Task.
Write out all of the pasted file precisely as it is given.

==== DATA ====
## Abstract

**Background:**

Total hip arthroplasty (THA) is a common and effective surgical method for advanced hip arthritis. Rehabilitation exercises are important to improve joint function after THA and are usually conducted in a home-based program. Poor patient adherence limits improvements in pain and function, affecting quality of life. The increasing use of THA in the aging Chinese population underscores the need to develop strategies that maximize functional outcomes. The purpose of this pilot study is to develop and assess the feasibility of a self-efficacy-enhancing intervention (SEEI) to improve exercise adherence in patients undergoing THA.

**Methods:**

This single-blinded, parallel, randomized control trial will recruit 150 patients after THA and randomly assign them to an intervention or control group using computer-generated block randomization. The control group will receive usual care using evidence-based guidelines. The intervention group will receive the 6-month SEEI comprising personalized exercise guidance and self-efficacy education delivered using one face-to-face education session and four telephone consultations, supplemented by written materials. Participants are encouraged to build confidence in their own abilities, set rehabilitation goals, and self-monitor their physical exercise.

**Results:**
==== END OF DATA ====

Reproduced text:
## Abstract

**Background:**

Total hip arthroplasty (THA) is a common and effective surgical method for advanced hip arthritis. Rehabilitation exercises are important to improve joint function after THA and are usually conducted in a home-based program. Poor patient adherence limits improvements in pain and function, affecting quality of life. The increasing use of THA in the aging Chinese population underscores the need to develop strategies that maximize functional outcomes. The purpose of this pilot study is to develop and assess the feasibility of a self-efficacy-enhancing intervention (SEEI) to improve exercise adherence in patients undergoing THA.

**Methods:**

This single-blinded, parallel, randomized control trial will recruit 150 patients after THA and randomly assign them to an intervention or control group using computer-generated block randomization. The control group will receive usual care using evidence-based guidelines. The intervention group will receive the 6-month SEEI comprising personalized exercise guidance and self-efficacy education delivered using one face-to-face education session and four telephone consultations, supplemented by written materials. Participants are encouraged to build confidence in their own abilities, set rehabilitation goals, and self-monitor their physical exercise.

**Results:**